My Nana's Remedies
/ Los remedios de mi nana

Illustrated by Edna San Miguel
Pub. by Arizona-Sonora Desert Museum, June 2002.

A warm and colorful story about a grandmother and the traditional remedies she prepares for her young granddaughter, remedies to treat everything from an upset stomach to being frightened at night. Step inside Nana's house and experience a sense of love, tradition and culture that comes from a special, nurturing relationship.

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  • My Nana's Remedies book awards1st in Cultural Diversity
  • My Nana's Remedies book awards1st in Family Matters
  • My Nana's Remedies book awardsHonorable Mention in Educational/Instructional
  • My Nana's Remedies book awardsArizona Children's Author/Illustrator
  • My Nana's Remedies book awardsBook of the Year Award Finalist

Praise for My Nana's Remedies

"This book, My Nana's Remedies, will help preserve memories of love and tradition from our Latino culture. It can bring about cultural awareness for all peoples, providing the opportunity to revisit their own traditions, or begin to create new ones."Edward James Olmos, Actor, Director, Family Literacy Advocate.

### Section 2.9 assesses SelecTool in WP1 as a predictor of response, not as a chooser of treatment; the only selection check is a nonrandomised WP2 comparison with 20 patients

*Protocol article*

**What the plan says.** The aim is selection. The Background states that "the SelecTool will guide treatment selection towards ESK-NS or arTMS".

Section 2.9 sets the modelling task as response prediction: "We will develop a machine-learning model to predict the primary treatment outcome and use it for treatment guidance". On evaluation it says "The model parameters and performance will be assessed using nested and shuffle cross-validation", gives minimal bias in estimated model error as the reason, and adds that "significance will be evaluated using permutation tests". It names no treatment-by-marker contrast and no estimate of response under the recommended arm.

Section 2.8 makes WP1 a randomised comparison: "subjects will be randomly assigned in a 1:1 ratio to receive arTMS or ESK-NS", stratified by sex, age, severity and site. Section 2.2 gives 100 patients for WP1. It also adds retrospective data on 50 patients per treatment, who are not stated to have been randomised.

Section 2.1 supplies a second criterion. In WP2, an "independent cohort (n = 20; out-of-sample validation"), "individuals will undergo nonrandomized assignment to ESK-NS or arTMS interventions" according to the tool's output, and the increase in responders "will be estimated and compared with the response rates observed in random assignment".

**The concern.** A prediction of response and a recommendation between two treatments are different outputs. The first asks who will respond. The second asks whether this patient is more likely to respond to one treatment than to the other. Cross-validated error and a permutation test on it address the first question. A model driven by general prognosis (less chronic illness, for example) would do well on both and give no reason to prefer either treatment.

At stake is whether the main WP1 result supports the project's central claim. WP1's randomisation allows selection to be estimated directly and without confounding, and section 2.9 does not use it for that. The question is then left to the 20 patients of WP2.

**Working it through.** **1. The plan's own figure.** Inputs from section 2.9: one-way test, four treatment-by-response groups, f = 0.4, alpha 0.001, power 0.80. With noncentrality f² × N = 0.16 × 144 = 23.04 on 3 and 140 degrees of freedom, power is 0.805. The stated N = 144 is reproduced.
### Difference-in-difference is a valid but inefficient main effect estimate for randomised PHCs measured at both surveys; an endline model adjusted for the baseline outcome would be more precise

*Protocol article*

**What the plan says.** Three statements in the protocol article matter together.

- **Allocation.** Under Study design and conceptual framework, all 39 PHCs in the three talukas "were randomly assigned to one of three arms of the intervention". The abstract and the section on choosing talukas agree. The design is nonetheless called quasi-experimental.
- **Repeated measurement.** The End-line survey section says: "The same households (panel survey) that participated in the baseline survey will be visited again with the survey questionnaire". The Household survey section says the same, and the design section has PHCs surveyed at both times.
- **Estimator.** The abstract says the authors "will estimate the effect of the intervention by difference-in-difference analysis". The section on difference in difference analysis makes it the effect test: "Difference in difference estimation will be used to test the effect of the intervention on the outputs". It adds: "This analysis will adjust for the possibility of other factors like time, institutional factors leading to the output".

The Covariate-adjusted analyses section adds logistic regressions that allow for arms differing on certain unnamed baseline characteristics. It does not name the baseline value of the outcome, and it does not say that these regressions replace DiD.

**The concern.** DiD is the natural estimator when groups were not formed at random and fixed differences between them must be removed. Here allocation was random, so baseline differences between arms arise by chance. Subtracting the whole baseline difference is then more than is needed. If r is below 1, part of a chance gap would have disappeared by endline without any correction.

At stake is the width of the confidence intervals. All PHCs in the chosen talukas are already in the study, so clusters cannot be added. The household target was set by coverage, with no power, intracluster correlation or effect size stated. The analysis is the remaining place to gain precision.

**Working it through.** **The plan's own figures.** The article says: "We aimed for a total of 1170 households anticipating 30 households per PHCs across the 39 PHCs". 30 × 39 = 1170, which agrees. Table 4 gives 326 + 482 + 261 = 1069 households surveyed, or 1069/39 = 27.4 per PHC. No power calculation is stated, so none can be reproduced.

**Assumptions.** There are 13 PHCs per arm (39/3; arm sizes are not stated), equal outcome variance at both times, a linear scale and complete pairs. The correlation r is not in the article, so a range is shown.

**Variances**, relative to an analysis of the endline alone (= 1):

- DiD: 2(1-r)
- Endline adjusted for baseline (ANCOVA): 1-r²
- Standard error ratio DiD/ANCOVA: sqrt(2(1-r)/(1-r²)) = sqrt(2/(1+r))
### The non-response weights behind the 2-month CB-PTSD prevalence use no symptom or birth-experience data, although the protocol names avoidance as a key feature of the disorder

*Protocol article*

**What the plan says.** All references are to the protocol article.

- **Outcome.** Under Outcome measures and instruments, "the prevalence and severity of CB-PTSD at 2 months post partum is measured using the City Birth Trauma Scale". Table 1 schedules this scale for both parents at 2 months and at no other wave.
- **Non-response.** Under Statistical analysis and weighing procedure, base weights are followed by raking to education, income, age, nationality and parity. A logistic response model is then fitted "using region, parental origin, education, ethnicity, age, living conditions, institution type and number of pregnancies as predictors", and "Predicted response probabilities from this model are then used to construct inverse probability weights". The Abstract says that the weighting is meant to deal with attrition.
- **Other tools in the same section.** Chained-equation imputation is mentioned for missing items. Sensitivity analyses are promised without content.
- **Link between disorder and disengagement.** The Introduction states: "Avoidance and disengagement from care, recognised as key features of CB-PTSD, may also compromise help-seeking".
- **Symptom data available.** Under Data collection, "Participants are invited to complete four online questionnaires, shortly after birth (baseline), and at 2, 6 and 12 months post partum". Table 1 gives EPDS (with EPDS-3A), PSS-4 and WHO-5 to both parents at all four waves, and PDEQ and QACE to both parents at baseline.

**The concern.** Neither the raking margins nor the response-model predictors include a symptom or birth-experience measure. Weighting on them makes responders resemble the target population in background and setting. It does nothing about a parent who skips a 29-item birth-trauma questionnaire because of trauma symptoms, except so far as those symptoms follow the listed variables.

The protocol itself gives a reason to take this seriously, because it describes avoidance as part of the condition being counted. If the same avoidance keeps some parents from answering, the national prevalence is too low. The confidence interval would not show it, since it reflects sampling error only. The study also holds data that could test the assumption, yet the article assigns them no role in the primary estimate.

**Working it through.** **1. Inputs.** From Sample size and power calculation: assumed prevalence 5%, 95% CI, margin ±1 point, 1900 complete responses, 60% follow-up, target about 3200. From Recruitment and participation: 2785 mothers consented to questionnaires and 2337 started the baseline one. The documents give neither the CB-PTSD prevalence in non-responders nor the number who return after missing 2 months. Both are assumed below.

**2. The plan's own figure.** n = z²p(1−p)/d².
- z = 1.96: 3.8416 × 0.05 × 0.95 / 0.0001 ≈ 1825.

" This book will be in style for many years to come. For adults, memories of the past are rekindled. For children, seeds of home remedies and traditions that exist in all cultures are planted. "
José-Luis Orozco, award winning children's author, songwriter, performer and recording artist.

A bilingual story of family and traditional wisdom.

Roni Capin Rivera-Ashford grew up in the Sonoran Desert on the Arizona side of the U.S.-Mexico border. She was a bilingual educator, from preschool to community college, for over thirty years. Now retired, she works as an author, editor, translator and speaker.

Edna San Miguel is a sixth generation Tucsonan. She has a B.A. degree in Fine Arts from the University of Arizona and is an Arizona certified school teacher. Edna is a nationally recognized artist with extensive experience producing artwork for national women's issues and disability.

"Sana, sana, colita de rana, si no sanas hoy, sanarás mañana", is a magical healing phrase used for centuries in most Spanish-speaking countries, from Spain to Mexico to South America. It is found on the second to last page of this story, which I wrote in Spanish first. This is what was said to me when I was a little girl to help my boo-boos feel better. You may be familiar with this phrase; if not, the English is an adaptation of the idea, not a word-for-word translation. The scientific notion from whence this came is that when a tadpole becomes a frog and loses its tail, it heals within a day's time.

Sana, Sana song Used by permission of Jose-Luis Orozco at his website: